Requirements for Concentration: 101/2 units. Drama 100, 103, 221-222, 3 additional units in dramatic literature or theater history from the following courses: Drama 201, 231, 317, 324, 335, 336, 337, of which 2 must be 324, 335, 336 or 337. 2 units from the following production courses: Drama 202, 203, 205, 209, 302, 304, 305, 307, 390; 2 additional elective units at the 200-level or above in drama, film, or dance.

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I. Introductory

100a. Introduction to Western Drama (1)

A survey of European and American theater from its beginnings in Ancient Greece to the advent of contemporary performance art and multimedia performance. The class examines the many and widely differing forms the theatrical event has taken over the last 2500 years as revealed through the reading and analysis of twenty of the most celebrated dramatic texts of the western cannon. Emphasis is placed on the form, structure, and themes of the texts, the physical circumstances of theatrical production, and relationship of these to the historical, theoretical, and cultural context from which they emerged. Mr. Birn, Ms. Cody, Mr. Grabowski, Mr. Worden.

Two 75-minute periods.

103a or b. Introduction to Stagecraft ( 1/2)

An introduction to the fundamentals of stagecraft, including the processes of flat and platform construction, scene painting, rigging, and theatrical safety. Mr. Miller.

This is a six-week course.

Two 75-minute periods.

II. Intermediate

200a or b. The Experimental Theater ( 1/2)

This course focuses on putting theory into practice through participation in the performance, design, or technical aspects of department productions. The 2005/06 season included the Illusion, Romeo and Juliet, Uncle Vanya, and Treaty. The department.

Prerequisites: Drama 100, 103, and permission of the department.

May be repeated up to four times.

One 4-hour period and production laboratory.

201b. Text In Performance (1)

The analysis of performance texts as they are interpreted in contemporary production. Students engage in close readings of play texts and criticism and then examine the ramifications of production choices by viewing a number of professional productions. Ms. Cody, Mr. Grabowski.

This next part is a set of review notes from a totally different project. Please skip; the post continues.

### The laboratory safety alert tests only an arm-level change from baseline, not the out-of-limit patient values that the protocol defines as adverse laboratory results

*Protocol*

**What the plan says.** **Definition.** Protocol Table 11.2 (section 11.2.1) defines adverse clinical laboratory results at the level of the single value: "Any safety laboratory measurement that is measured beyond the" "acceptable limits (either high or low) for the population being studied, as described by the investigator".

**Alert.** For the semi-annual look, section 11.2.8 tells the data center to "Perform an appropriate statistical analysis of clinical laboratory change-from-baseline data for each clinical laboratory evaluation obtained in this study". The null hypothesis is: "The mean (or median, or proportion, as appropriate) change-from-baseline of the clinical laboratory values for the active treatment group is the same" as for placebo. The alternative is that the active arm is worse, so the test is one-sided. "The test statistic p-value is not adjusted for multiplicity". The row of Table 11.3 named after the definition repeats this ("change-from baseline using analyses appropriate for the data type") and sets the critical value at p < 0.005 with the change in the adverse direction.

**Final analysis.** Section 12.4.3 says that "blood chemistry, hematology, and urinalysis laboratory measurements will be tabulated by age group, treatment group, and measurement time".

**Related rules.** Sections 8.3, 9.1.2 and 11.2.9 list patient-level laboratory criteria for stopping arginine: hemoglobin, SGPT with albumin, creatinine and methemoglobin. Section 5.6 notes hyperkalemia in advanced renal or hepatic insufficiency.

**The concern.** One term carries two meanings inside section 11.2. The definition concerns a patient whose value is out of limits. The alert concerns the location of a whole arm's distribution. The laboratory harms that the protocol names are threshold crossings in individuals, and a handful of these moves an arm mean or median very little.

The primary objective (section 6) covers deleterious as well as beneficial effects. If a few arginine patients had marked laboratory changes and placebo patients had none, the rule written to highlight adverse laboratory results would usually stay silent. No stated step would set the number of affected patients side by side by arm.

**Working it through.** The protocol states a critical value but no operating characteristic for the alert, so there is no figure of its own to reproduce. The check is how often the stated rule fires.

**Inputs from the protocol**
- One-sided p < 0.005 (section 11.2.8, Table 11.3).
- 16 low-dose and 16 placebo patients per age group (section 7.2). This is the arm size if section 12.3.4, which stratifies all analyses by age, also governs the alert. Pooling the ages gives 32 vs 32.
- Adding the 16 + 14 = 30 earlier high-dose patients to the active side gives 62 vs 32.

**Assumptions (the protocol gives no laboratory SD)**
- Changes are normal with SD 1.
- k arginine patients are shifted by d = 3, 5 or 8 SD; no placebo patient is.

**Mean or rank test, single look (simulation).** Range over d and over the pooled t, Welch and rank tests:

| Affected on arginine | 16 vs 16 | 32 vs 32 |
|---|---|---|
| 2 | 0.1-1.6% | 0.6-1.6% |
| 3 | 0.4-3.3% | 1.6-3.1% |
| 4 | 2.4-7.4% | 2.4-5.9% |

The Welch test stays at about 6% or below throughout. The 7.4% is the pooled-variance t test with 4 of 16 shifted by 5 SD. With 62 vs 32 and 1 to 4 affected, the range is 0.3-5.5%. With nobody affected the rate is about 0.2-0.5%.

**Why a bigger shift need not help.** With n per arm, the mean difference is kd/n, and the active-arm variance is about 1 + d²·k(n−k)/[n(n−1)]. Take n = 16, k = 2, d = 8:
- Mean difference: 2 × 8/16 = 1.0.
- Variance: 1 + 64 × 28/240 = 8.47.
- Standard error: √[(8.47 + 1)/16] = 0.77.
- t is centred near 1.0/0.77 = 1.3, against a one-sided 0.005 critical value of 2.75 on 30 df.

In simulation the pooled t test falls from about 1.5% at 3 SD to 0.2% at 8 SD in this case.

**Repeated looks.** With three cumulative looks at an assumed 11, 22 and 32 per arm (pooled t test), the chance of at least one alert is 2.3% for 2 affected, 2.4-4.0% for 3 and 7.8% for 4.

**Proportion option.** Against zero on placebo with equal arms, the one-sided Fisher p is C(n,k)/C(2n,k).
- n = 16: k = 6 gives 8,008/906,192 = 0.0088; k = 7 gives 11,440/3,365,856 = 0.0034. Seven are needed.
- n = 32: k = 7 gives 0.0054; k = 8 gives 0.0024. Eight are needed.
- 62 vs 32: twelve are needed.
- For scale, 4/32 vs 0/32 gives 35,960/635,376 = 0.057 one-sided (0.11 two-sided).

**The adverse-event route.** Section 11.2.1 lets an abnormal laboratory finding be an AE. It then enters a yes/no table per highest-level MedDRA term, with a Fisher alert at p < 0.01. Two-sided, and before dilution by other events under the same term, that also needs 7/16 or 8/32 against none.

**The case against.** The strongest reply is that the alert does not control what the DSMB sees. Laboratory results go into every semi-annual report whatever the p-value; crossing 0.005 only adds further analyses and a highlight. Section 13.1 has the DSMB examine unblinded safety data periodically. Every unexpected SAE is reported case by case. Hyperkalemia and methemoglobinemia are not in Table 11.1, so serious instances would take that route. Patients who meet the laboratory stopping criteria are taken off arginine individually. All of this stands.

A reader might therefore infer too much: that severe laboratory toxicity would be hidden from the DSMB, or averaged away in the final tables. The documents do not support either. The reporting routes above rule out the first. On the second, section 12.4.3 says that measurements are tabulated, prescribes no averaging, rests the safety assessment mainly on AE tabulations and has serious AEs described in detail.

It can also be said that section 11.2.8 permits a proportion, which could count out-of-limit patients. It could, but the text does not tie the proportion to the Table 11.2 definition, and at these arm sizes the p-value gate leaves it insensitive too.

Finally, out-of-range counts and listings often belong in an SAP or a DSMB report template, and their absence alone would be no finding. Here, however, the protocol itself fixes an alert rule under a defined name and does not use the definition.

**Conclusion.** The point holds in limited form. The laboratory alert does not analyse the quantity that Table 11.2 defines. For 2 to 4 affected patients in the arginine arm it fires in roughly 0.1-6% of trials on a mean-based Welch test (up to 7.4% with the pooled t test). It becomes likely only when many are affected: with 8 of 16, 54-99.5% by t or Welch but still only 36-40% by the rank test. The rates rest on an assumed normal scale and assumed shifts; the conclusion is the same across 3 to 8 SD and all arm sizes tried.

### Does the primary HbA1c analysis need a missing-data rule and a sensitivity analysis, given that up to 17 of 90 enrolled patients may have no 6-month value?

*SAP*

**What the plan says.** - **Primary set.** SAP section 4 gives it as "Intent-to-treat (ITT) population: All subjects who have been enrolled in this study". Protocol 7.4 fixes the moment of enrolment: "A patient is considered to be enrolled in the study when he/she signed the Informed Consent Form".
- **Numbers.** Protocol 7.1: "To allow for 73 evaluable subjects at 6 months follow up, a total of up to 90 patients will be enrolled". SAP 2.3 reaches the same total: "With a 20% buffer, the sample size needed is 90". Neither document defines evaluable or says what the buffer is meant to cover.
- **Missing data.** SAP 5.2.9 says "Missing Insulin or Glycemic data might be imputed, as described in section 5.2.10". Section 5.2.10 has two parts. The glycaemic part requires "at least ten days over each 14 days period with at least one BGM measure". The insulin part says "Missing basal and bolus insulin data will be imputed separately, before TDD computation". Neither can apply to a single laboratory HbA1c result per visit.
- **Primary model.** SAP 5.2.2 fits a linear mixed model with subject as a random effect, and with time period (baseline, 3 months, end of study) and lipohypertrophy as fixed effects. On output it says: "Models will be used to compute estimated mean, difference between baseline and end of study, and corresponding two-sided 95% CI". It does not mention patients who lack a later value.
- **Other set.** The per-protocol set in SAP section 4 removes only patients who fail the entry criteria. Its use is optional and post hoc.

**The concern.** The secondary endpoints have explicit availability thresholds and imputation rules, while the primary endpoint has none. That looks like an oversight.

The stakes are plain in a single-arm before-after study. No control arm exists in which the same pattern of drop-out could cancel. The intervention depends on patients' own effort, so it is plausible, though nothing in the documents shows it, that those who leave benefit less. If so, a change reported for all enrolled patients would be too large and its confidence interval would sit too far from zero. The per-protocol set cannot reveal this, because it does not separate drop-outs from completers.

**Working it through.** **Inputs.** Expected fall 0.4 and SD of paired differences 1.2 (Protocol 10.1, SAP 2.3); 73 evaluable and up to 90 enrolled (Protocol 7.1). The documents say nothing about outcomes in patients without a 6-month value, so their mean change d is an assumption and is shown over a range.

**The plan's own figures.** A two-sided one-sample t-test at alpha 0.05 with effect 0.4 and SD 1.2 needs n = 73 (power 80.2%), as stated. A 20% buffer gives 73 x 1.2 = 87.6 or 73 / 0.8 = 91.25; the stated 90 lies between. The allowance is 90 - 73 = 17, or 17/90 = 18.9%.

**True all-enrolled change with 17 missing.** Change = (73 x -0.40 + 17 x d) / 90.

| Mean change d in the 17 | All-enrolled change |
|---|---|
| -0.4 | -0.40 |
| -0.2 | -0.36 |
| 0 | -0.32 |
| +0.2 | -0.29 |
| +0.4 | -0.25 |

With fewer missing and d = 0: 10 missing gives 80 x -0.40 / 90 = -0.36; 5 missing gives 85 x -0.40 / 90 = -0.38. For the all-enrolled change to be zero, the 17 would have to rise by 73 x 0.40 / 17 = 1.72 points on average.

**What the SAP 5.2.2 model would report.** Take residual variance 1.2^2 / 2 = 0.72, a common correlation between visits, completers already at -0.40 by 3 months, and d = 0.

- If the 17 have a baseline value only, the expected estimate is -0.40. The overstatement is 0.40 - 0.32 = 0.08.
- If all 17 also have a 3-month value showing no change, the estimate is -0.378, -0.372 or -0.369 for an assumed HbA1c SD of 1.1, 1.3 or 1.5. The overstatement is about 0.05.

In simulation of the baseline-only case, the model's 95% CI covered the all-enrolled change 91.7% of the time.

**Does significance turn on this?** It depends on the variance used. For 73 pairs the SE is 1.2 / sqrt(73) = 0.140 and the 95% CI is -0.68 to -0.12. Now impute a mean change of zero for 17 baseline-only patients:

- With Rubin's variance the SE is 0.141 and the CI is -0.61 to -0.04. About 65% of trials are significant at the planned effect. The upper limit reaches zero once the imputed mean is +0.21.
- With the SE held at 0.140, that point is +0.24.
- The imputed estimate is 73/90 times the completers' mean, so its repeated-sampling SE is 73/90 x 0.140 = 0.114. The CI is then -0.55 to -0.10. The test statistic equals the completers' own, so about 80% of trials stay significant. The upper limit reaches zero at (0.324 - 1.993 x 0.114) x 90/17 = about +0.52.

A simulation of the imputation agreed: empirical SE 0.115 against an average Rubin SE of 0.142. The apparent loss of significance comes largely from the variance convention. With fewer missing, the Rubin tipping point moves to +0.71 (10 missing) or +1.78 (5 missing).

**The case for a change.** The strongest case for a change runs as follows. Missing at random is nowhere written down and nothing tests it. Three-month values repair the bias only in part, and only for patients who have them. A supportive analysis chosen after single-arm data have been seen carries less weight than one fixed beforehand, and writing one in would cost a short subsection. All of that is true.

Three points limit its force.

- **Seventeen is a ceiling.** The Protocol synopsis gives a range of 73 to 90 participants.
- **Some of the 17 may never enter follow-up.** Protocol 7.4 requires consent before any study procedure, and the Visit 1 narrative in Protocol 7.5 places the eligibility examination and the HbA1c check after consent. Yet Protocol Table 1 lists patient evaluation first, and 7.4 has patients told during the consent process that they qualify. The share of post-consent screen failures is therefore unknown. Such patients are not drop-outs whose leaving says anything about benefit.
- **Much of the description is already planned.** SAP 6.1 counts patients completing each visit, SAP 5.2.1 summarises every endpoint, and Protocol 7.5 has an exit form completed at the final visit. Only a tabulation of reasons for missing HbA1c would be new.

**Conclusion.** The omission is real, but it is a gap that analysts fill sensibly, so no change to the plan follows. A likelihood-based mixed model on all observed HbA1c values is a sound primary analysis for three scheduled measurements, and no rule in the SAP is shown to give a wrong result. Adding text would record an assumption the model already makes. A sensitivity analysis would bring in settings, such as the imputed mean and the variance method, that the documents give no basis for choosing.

Prerequisites: Drama 100, 221-222 or special permission of the instructors.

One 2-hour period and laboratory.

202b. Methods of Production: Theory and Practice of Theatrical Communication (1)

An exploration of the strategies theatre artists use to interpret text and communicate with an audience in production, and the collaborative manner these strategies are developed and deployed in contemporary theatre practice. Through the staging of weekly practical projects and the discussion and critique of these projects the class examines the opportunities presented and challenges posed by a wide variety of dramatic texts including the work of William Shakespeare, Georg Buchner, Anton Chekhov, Caryl Churchill, and Thornton Wilder. A critical framework for the class is provided by the writings of Constantin Stanislavski, Bertolt Brecht, Robert Edmund Jones, Peter Brook and others. Mr. Birn, Mr. Grabowski.

Prerequisites: Drama 100.

Two 75-minute periods.

203a or b. The Actor’s Craft: The Study of Acting Theories From 1915-present. (1)

The development of rehearsal techniques and strategies in preparation for acting on the stage. The approach is psychological realism. Ideas are drawn from the work of Constantin Stanislavsky, Michael Chekhov, Tedashi Suzuki, Anne Bogart, Sanford Meisner, and others. Mr. Worden.

Prerequisites: Drama 100, and permission of the department.

Two 2-hour periods.

205a. The Actor’s Voice (1)

Instruction, theory, and practice in the use of the voice for the stage.

Prerequisites: Drama 100 and permission of the department. Instructor to be announced.

One 3-hour period.

206a. Movement for Actors (1)

Training in stage movement for actors. Students learn to understand neutral posture alignment and explore the dynamic and expressive qualities of movement, as well as the methods of developing a rich physicalization of character. Concepts from the Alexander Technique, Laban Movement Analysis, experimental theatre, and post-modern dance are used. Ms. Wildberger.

Prerequisites: Drama 100, and permission of the instructor.

One 3 hour period.

209a or b. Topics in Production (1)

In-depth study of one or more of the specialized skills used in the creation of the technical aspects of theatrical production. Past topics have included Drafting and Draping. Graphic Communication for Designers, Scene Painting, and Stage Management. May be repeated, but students may study each skill area only once. Mr. Birn, Ms. Hummel, or Mr. Miller.

Prerequisites: Permission of the instructor.


221a/222b. Sources of World Drama (2)

An exploration of dramatic literature and performance practices from around the world and the theories that have affected both the literature and practice of theatre from Aristotle’s The Poetics to writings by late twentieth-century theorists. The course focuses in depth on a number of critical periods rather than surveying the development of dramatic literature. 221, instructor to be announced; 222, Ms. Walen.

Prerequisite: Drama 100.

Two 75-minute periods.

231a. History of Fashion for the Stage (1)

A historical survey of dress from the Egyptians through the nineteenth century as seen in sculpture, manuscript illumination, painting, and drawing. Cultural background investigated through manners and customs in Western Europe. Ms. Hummel.

Permission of the instructor required.

Two 75-minute periods.

280b. Oedipus at Colonus in Performance (1)